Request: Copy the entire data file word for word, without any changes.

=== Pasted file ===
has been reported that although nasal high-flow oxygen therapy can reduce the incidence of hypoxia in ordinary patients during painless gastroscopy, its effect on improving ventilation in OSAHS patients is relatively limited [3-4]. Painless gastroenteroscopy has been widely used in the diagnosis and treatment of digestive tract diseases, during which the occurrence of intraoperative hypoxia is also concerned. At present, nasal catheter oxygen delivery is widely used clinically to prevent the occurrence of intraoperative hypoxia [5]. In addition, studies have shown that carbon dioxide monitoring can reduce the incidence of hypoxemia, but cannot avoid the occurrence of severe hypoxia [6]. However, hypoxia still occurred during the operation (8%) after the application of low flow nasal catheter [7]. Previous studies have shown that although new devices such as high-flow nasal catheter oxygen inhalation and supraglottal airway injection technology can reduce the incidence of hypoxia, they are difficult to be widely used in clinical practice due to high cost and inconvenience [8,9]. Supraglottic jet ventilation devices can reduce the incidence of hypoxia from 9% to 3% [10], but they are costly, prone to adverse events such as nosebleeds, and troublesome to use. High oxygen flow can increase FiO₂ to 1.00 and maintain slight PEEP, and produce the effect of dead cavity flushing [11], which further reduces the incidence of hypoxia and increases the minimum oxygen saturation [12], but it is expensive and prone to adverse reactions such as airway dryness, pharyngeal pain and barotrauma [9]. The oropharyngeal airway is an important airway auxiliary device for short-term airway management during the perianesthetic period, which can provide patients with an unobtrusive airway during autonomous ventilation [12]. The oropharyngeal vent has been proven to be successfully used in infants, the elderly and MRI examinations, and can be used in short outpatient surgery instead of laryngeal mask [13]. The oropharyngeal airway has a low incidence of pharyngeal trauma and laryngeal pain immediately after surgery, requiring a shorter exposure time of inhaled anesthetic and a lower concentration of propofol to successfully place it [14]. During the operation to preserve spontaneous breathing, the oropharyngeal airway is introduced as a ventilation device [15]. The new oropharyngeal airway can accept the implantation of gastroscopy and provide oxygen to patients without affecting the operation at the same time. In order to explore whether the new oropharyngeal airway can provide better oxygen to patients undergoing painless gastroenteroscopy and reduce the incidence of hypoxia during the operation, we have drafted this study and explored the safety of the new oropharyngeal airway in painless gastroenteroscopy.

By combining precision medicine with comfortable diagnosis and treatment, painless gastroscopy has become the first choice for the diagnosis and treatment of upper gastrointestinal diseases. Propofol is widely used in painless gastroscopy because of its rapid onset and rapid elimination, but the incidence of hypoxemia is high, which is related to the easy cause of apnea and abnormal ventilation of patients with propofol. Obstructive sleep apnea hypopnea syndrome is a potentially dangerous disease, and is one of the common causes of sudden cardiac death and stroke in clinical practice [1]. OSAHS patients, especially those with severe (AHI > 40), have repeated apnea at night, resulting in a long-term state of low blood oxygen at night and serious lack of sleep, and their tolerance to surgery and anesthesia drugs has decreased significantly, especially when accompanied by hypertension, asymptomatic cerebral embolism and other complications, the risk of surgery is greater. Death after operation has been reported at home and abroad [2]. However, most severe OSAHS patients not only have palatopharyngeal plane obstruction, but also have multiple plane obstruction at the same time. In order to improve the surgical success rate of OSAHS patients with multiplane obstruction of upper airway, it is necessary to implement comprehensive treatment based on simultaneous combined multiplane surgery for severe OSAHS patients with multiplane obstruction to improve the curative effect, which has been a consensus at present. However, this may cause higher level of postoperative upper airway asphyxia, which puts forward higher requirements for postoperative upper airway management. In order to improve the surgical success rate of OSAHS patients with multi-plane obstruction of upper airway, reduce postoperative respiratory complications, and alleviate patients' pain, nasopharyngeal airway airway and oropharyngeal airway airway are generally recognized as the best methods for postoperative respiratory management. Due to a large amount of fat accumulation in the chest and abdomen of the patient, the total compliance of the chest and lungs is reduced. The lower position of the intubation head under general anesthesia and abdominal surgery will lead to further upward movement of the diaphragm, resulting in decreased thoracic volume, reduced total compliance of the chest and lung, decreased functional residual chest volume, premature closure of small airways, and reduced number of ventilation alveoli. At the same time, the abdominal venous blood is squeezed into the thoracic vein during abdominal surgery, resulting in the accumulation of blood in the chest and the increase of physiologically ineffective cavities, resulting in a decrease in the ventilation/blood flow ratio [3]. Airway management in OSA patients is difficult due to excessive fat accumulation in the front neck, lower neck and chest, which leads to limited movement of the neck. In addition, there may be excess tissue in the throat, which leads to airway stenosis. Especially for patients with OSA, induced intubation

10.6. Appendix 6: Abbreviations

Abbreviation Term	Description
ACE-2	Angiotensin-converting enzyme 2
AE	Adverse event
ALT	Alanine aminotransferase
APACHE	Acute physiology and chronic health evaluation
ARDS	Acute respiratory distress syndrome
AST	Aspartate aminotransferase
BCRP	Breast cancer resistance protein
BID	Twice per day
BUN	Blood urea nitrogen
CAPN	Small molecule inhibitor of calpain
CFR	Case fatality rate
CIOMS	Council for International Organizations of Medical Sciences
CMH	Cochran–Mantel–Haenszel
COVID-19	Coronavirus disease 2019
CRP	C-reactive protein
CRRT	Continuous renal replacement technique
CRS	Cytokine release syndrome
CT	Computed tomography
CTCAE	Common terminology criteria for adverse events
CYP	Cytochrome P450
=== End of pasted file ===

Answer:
has been reported that although nasal high-flow oxygen therapy can reduce the incidence of hypoxia in ordinary patients during painless gastroscopy, its effect on improving ventilation in OSAHS patients is relatively limited [3-4]. Painless gastroenteroscopy has been widely used in the diagnosis and treatment of digestive tract diseases, during which the occurrence of intraoperative hypoxia is also concerned. At present, nasal catheter oxygen delivery is widely used clinically to prevent the occurrence of intraoperative hypoxia [5]. In addition, studies have shown that carbon dioxide monitoring can reduce the incidence of hypoxemia, but cannot avoid the occurrence of severe hypoxia [6]. However, hypoxia still occurred during the operation (8%) after the application of low flow nasal catheter [7]. Previous studies have shown that although new devices such as high-flow nasal catheter oxygen inhalation and supraglottal airway injection technology can reduce the incidence of hypoxia, they are difficult to be widely used in clinical practice due to high cost and inconvenience [8,9]. Supraglottic jet ventilation devices can reduce the incidence of hypoxia from 9% to 3% [10], but they are costly, prone to adverse events such as nosebleeds, and troublesome to use. High oxygen flow can increase FiO₂ to 1.00 and maintain slight PEEP, and produce the effect of dead cavity flushing [11], which further reduces the incidence of hypoxia and increases the minimum oxygen saturation [12], but it is expensive and prone to adverse reactions such as airway dryness, pharyngeal pain and barotrauma [9]. The oropharyngeal airway is an important airway auxiliary device for short-term airway management during the perianesthetic period, which can provide patients with an unobtrusive airway during autonomous ventilation [12]. The oropharyngeal vent has been proven to be successfully used in infants, the elderly and MRI examinations, and can be used in short outpatient surgery instead of laryngeal mask [13]. The oropharyngeal airway has a low incidence of pharyngeal trauma and laryngeal pain immediately after surgery, requiring a shorter exposure time of inhaled anesthetic and a lower concentration of propofol to successfully place it [14]. During the operation to preserve spontaneous breathing, the oropharyngeal airway is introduced as a ventilation device [15]. The new oropharyngeal airway can accept the implantation of gastroscopy and provide oxygen to patients without affecting the operation at the same time. In order to explore whether the new oropharyngeal airway can provide better oxygen to patients undergoing painless gastroenteroscopy and reduce the incidence of hypoxia during the operation, we have drafted this study and explored the safety of the new oropharyngeal airway in painless gastroenteroscopy.

By combining precision medicine with comfortable diagnosis and treatment, painless gastroscopy has become the first choice for the diagnosis and treatment of upper gastrointestinal diseases. Propofol is widely used in painless gastroscopy because of its rapid onset and rapid elimination, but the incidence of hypoxemia is high, which is related to the easy cause of apnea and abnormal ventilation of patients with propofol. Obstructive sleep apnea hypopnea syndrome is a potentially dangerous disease, and is one of the common causes of sudden cardiac death and stroke in clinical practice [1]. OSAHS patients, especially those with severe (AHI > 40), have repeated apnea at night, resulting in a long-term state of low blood oxygen at night and serious lack of sleep, and their tolerance to surgery and anesthesia drugs has decreased significantly, especially when accompanied by hypertension, asymptomatic cerebral embolism and other complications, the risk of surgery is greater. Death after operation has been reported at home and abroad [2]. However, most severe OSAHS patients not only have palatopharyngeal plane obstruction, but also have multiple plane obstruction at the same time. In order to improve the surgical success rate of OSAHS patients with multiplane obstruction of upper airway, it is necessary to implement comprehensive treatment based on simultaneous combined multiplane surgery for severe OSAHS patients with multiplane obstruction to improve the curative effect, which has been a consensus at present. However, this may cause higher level of postoperative upper airway asphyxia, which puts forward higher requirements for postoperative upper airway management. In order to improve the surgical success rate of OSAHS patients with multi-plane obstruction of upper airway, reduce postoperative respiratory complications, and alleviate patients' pain, nasopharyngeal airway airway and oropharyngeal airway airway are generally recognized as the best methods for postoperative respiratory management. Due to a large amount of fat accumulation in the chest and abdomen of the patient, the total compliance of the chest and lungs is reduced. The lower position of the intubation head under general anesthesia and abdominal surgery will lead to further upward movement of the diaphragm, resulting in decreased thoracic volume, reduced total compliance of the chest and lung, decreased functional residual chest volume, premature closure of small airways, and reduced number of ventilation alveoli. At the same time, the abdominal venous blood is squeezed into the thoracic vein during abdominal surgery, resulting in the accumulation of blood in the chest and the increase of physiologically ineffective cavities, resulting in a decrease in the ventilation/blood flow ratio [3]. Airway management in OSA patients is difficult due to excessive fat accumulation in the front neck, lower neck and chest, which leads to limited movement of the neck. In addition, there may be excess tissue in the throat, which leads to airway stenosis. Especially for patients with OSA, induced intubation

10.6. Appendix 6: Abbreviations

Abbreviation Term	Description
ACE-2	Angiotensin-converting enzyme 2
AE	Adverse event
ALT	Alanine aminotransferase
APACHE	Acute physiology and chronic health evaluation
ARDS	Acute respiratory distress syndrome
AST	Aspartate aminotransferase
BCRP	Breast cancer resistance protein
BID	Twice per day
BUN	Blood urea nitrogen
CAPN	Small molecule inhibitor of calpain
CFR	Case fatality rate
CIOMS	Council for International Organizations of Medical Sciences
CMH	Cochran–Mantel–Haenszel
COVID-19	Coronavirus disease 2019
CRP	C-reactive protein
CRRT	Continuous renal replacement technique
CRS	Cytokine release syndrome
CT	Computed tomography
CTCAE	Common terminology criteria for adverse events
CYP	Cytochrome P450